Perhaps one of the most insightful things to take from the study by Grandjean et al was the overall levels of dehydration across all subjects. Subjects in the study consumed an average of 1745mL, but 78 percent of them suffered a loss in body weight through dehydration. Taking this finding in the context of the relationship between fluid and disease* in the body, we might be well advised to promote more fluid intake in general for our athletes and our clients!
Of course, there are other side effects besides the purported diuretic effects. Caffeine can produce restlessness, headaches, insomnia, irritability, muscle twitching and arrythmias. These effects vary tremendously among individuals and are important to consider in a sports context where they might well contribute to an increase in anxiety prior to or during competition.
* Michaud and colleagues conducted a prospective study over 10 years and with 47,909 participants to examine the relationship between fluid intake and disease. They determined that participants consuming over 2391mL per day had a 49 percent lower incidence of bladder cancer than those consuming under 1398mL.
Depending on your point of view, this is where things are a little less clear. It is well documented that benefits, often significant, can be gained from taking a caffeine supplement. It is also clear that these benefits are very evident at levels below doping regulations. However, the widespread use of caffeine in society makes the classification of it complex. Most of us would agree that taking a pure substance with no purpose other than to gain an advantage over competitors would be unethical. There may also be a deeper issue here, that acceptance of one performance-enhancing substance may lead to further abuse of banned substances. Does advocating caffeine use serve to facilitate the path to more dangerous substances? By not making caffeine a banned substance in competition, is the practice of “doping” in sport being condoned? Gregan’s comment’s sparked a debate into this, with several prominent figures showing their concern about the message that advocating substance use in sport can convey. Should a sports star who is a hero to many junior athletes promote using substances to increase performance? Or should he be commended for his honesty in highlighting its use? The effect of this is yet to be known and is surely difficult to determine, but surveys tell us that the desire to win in an athlete is powerful. Weinberg and Gould cite studies where 98 percent of athletes asked said they would take a performance-enhancing substance if they would win and not get caught. In another survey, the Canadian Centre for Drug Free Sport found that 27 percent of youths between 11 to 18 years old had used a caffeine-containing substance for the specific intent of enhancing performance. Are these youngsters therefore at higher risk of being exposed to more dangerous and damaging substances as a result of sports lenience on caffeine?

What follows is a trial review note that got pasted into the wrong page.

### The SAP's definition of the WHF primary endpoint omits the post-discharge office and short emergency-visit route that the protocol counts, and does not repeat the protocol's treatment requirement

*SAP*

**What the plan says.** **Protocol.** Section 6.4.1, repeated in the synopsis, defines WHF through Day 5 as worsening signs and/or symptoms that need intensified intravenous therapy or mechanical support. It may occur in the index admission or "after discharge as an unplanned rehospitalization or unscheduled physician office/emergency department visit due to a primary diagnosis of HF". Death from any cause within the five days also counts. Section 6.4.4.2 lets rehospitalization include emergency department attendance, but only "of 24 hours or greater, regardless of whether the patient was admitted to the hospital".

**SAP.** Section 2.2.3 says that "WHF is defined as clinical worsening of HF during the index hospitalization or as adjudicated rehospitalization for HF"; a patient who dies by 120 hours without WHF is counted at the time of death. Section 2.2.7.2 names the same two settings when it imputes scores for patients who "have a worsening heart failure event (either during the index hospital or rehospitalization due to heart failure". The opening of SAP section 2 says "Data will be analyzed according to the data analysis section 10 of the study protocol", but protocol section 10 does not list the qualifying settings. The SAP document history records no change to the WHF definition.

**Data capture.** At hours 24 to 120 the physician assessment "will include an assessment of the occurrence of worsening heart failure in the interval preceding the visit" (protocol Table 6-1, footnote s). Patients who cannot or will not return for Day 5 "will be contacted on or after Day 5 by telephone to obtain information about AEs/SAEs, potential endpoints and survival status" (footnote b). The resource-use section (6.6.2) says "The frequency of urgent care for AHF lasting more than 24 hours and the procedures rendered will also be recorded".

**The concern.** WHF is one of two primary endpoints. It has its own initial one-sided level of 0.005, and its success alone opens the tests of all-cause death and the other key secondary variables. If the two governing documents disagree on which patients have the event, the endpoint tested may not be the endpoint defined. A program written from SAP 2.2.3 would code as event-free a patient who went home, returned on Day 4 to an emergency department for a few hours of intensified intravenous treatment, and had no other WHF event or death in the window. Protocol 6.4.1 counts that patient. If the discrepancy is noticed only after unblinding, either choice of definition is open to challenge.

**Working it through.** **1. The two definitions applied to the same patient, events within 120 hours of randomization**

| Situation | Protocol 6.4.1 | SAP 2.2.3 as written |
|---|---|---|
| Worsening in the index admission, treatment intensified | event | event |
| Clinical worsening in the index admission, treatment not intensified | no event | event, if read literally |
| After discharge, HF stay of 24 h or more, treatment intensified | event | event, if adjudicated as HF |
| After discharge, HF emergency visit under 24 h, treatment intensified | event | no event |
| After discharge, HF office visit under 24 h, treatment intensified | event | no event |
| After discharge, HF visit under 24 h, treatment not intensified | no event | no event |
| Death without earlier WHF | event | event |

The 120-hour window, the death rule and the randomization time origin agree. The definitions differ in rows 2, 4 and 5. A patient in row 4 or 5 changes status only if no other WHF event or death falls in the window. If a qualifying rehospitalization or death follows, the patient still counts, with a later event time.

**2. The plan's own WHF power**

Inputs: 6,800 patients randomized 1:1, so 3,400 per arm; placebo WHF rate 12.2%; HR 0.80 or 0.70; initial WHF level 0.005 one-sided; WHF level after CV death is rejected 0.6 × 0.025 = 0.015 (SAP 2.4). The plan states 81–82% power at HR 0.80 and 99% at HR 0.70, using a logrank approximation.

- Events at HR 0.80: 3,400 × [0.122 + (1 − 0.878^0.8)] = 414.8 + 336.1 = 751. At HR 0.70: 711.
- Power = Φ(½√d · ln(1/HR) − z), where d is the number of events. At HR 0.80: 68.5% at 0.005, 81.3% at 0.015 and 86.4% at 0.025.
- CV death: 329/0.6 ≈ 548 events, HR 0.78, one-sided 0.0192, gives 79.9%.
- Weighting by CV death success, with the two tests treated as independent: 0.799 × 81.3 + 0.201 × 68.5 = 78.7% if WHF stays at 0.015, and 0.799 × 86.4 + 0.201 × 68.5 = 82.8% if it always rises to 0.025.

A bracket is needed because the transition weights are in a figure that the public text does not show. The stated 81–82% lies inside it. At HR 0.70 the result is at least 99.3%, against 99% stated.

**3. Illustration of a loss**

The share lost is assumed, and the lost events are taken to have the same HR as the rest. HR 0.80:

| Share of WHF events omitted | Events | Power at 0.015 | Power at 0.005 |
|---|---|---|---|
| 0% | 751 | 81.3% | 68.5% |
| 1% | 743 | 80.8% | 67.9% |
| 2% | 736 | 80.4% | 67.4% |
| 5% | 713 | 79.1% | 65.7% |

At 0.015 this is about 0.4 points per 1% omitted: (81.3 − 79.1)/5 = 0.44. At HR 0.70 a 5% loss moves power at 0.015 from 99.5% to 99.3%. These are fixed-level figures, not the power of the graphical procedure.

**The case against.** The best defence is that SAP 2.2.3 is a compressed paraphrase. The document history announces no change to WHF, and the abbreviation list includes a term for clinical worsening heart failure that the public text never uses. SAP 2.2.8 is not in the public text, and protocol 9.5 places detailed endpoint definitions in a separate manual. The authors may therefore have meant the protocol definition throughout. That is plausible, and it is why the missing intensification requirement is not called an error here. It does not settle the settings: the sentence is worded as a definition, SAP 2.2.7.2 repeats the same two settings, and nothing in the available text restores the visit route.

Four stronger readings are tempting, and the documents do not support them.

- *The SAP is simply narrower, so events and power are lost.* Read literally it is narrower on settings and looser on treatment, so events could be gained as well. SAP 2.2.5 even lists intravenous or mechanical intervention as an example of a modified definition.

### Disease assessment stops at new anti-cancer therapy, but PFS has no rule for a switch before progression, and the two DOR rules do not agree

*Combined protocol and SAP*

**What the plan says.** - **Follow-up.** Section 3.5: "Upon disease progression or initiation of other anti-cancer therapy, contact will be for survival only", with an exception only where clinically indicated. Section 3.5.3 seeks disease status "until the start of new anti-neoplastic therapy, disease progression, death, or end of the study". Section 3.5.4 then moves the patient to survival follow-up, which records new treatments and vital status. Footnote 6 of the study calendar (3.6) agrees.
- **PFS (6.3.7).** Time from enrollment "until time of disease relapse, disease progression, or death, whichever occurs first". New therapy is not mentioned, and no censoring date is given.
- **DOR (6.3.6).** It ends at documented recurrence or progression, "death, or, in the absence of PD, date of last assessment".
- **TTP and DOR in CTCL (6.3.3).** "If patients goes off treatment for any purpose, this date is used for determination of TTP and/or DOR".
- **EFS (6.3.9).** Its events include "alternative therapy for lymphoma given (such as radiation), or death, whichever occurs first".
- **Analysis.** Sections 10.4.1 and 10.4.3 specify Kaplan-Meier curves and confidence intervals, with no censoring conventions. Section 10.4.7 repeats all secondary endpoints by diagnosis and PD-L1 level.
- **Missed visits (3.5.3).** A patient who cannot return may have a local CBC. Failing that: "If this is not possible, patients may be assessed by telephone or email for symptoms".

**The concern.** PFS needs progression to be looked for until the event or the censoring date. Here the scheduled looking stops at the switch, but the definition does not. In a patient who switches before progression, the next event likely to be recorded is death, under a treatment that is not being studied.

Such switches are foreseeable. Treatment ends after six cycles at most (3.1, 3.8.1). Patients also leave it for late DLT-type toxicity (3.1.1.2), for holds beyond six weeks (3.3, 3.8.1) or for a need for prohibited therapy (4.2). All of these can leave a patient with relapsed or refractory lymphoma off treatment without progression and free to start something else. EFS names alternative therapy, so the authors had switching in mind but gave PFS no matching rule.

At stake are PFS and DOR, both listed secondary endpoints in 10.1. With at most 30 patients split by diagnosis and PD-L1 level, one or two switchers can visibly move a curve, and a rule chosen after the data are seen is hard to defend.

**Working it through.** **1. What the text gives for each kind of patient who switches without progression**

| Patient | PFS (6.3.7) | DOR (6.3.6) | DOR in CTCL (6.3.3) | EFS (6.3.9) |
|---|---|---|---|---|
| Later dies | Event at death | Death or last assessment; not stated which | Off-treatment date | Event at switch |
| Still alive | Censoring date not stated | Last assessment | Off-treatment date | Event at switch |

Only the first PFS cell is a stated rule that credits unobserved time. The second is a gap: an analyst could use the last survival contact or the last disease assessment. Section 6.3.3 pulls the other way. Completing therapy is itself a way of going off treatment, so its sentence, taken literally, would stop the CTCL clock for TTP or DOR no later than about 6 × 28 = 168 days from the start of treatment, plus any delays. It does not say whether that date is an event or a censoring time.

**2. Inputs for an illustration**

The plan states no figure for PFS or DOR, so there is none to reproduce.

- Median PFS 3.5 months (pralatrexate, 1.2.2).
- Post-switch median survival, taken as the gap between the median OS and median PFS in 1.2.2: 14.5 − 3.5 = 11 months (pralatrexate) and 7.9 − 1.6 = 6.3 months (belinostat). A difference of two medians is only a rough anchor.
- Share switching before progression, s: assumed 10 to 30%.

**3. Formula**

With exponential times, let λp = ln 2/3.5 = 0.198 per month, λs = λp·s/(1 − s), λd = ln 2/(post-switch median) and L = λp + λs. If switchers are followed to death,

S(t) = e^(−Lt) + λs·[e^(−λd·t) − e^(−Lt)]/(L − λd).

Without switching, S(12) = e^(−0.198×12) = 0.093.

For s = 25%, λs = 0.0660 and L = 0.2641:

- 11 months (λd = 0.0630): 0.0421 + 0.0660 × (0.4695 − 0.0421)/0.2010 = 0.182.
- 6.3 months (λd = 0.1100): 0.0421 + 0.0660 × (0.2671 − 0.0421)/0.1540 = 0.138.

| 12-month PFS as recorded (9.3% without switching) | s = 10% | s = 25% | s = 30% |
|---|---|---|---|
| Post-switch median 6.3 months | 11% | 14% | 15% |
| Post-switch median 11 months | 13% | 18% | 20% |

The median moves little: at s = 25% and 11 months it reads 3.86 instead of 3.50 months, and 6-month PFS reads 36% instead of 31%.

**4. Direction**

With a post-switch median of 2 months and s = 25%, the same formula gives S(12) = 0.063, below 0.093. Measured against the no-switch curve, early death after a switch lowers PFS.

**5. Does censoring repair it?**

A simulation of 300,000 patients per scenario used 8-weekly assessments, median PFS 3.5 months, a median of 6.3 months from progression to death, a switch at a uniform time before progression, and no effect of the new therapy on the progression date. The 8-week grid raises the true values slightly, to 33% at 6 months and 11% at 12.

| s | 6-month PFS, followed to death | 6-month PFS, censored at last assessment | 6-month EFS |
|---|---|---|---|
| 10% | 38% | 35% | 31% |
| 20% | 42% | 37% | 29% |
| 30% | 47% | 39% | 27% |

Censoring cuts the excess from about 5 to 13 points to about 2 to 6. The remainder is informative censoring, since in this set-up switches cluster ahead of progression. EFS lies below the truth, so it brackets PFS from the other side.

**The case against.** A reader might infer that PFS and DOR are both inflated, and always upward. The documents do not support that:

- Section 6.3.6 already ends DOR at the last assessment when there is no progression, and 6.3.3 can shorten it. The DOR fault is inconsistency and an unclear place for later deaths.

So the evidence for caffeine is clear: It is a proven and potent ergogenic substance, yet the exact reasons for this still remain somewhat equivocal. It would seem that caffeine exerts its effects through several different mediums, both peripherally and centrally on nerves and metabolism.
Though initially regarded as an aid to performance in endurance, recent studies have demonstrated an effect across a variety of performance protocols, including short burst activities. This in part appears due to a reduced perception of pain. This review only considered studies where full texts were available to try to provide a clear and accurate reflection of research.
Though it appears on several controlled substance lists, caffeine has been shown repeatedly to have powerful effects at levels well below the legal limit. And in 2002, Conway et al highlighted that urinary doping tests may not accurately reflect the dose or plasma levels of caffeine, as much can be dependant on individual sensitivity and the time and type of caffeine dose.
Concerns over dehydration during exercise may be unfounded as it seems that the effects of caffeine on a person at rest are not reflected during exercise. Blood pressure, for example, will be elevated at rest after caffeine, but this trend is not reflected during exercise.
So as an ergogenic aid, the research shows caffeine to be effective. It is relatively safe to use at levels that improve performance. It’s cheap, readily available and tolerated by most sport governing bodies. However, it is not without drawbacks, such as the long-term effects of supplementation, ethical issues and the need for increasing dosage as subjects become more tolerant. These issues, combined with individual sensitivity and side effects such as palpitations, nausea, dizziness, insomnia and tremors, continue to keep the debate controversial over caffeine’s role as an ergogenic aid.